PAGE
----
Why Britain needs to rethink its cannabis laws


January 1st 2014 is a date now engraved in the history of legalising marijuana as the first state-licensed marijuana businesses opened their doors in the US state of Colorado to masses of customers. This historic reform to drug laws means any person over the age of 21 can walk into a licensed dispensary or store and legally purchase marijuana. Essentially, buying marijuana in Colorado is now just the same as buying alcohol in that you can go into a shop and buy it off the shelf. This massive shake-up to drug legislation is most definitely going to send shockwaves all over the world, forcing governments to rethink outdated laws surrounding marijuana and its use.

As it stands, cannabis is a class B drug in the UK and possessors of the drug can suffer a penalty of up to five years imprisonment, although such occurrences are scarce. However, this fact rarely, if ever, deters recreational users from the substance. Instead, it results in youths being buried into the English justice system, accumulating criminal records that follow them through the whole of their lives. The current illegal status creates social exclusion and injustice in many parts of the UK, especially in poorer areas where selling cannabis is often used as a source of income.

Many pro-cannabis activist groups in the UK, including the political group CLEAR, are fighting to end the prohibition of cannabis. The fact is, CLEAR isn’t advocating stereotypical weed smokers who just want to make it easier to smoke; they want to bring about real change to our society through the means of altering the public’s opinion on cannabis.

We should be looking towards places like Colorado and their approach to cannabis. All cannabis sales in Colorado are subject to a 25% tax, generating millions of dollars in tax revenue alone. Officials have already said that $27.5 million is being dedicated to building schools in the state. A study by the Institute for Social and Economic Research reported that legalising and taxing cannabis in the UK could be worth as much as £1.25 billion a year to the government with reduced enforcement costs saving over £300 million. Our government is essentially handing over money to criminals – money that could be bettering our society and stabilising our economy.

Cannabis is important from a medicinal angle as well. The term medical marijuana is more or less embedded in American culture with millions of Americans accessing it to treat a variety of ailments. The use of medicinal marijuana generally involves providing therapy to treat disease or alleviate symptoms through administering THC, the main active chemical in cannabis, to patients. Some of the most notable uses of this form of treatment have come from cancer patients undergoing chemotherapy, as THC helps to combat nausea, sickness, loss of appetite and other side effects. In many cases it has even been noted how medicinal marijuana treatment has halted aggressive cancers and tumours.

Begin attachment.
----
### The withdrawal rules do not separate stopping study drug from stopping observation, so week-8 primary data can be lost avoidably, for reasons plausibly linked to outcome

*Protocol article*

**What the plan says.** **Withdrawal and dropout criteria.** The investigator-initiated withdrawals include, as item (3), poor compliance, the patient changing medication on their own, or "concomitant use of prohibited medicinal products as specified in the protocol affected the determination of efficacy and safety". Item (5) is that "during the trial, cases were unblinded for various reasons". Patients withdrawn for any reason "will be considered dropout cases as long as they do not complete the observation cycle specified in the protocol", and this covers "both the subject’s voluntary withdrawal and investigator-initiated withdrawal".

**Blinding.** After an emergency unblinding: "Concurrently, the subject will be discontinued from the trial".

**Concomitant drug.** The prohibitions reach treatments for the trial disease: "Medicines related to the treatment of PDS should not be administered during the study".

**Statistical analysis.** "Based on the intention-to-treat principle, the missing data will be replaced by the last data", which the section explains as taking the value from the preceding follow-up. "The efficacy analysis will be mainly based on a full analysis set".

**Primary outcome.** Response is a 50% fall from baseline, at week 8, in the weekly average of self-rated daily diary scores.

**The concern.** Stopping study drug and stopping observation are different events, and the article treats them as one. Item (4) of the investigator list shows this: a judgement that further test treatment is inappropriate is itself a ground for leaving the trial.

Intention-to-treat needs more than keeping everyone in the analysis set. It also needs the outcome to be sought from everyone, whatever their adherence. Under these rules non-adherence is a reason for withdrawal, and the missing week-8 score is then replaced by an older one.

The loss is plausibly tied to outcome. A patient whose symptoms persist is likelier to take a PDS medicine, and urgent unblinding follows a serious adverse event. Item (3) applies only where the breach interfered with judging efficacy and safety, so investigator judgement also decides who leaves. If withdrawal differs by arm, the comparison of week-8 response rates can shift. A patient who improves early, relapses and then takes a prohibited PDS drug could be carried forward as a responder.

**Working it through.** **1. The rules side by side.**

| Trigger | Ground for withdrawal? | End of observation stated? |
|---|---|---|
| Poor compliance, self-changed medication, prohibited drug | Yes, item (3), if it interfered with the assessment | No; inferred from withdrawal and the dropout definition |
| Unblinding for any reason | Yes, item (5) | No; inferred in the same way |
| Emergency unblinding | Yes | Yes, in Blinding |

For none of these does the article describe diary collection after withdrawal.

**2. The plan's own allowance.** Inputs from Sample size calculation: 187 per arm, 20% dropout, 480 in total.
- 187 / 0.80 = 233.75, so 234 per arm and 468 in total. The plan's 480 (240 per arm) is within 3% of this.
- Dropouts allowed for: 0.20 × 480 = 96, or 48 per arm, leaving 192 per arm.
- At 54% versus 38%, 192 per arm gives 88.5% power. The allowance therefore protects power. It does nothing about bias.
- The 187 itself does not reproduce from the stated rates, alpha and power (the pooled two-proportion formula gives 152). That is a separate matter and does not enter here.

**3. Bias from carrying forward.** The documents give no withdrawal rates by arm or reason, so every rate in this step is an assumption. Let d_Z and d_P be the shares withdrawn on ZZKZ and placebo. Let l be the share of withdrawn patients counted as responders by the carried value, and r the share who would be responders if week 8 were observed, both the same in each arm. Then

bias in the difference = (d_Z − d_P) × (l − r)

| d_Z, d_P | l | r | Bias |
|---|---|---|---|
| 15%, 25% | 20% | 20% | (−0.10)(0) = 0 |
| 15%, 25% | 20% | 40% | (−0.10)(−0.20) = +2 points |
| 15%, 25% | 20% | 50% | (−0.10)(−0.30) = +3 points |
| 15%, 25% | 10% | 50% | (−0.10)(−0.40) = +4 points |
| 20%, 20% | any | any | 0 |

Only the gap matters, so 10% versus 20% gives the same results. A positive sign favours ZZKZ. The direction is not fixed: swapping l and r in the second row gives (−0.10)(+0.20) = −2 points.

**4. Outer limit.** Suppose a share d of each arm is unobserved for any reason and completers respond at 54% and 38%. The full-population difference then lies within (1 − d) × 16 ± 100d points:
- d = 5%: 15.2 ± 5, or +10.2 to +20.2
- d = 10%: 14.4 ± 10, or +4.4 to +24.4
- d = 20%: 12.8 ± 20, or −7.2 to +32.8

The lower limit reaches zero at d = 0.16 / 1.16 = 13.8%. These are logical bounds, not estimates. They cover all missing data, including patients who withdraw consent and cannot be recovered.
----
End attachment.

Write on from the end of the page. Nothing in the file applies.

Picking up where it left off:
It is known to most of us that thousands of people in the UK die from drinking alcohol each year with thousands more dying from smoking cigarettes. Despite this, most of us choose to partake in using these drugs whilst being well aware of the risks that come alongside them. Deaths from cannabis are much rarer. Cannabis is in actual fact a plant; it naturally grows in places all over the world. In the words of the late Bill Hicks: “doesn’t the idea of making nature against the law seem to you a bit unnatural?” Revoking people’s access to it, especially those who would benefit medically from it, is in many ways cruel and denying us from our freedom as human beings.

Keeping cannabis illegal in the UK will ultimately change nothing. People will continue to use it, grow it and buy it as they please. Millions of pounds of taxpayers’ money will be wasted on enforcing its prohibition and the government will continue to miss out on being able to properly regulate and tax it. Perhaps the recent reforms being made by America will provide fuel for the British government to rethink its defunct approach to cannabis. It’s time for Britain to wake up and realise that cannabis has so much more to offer to society.

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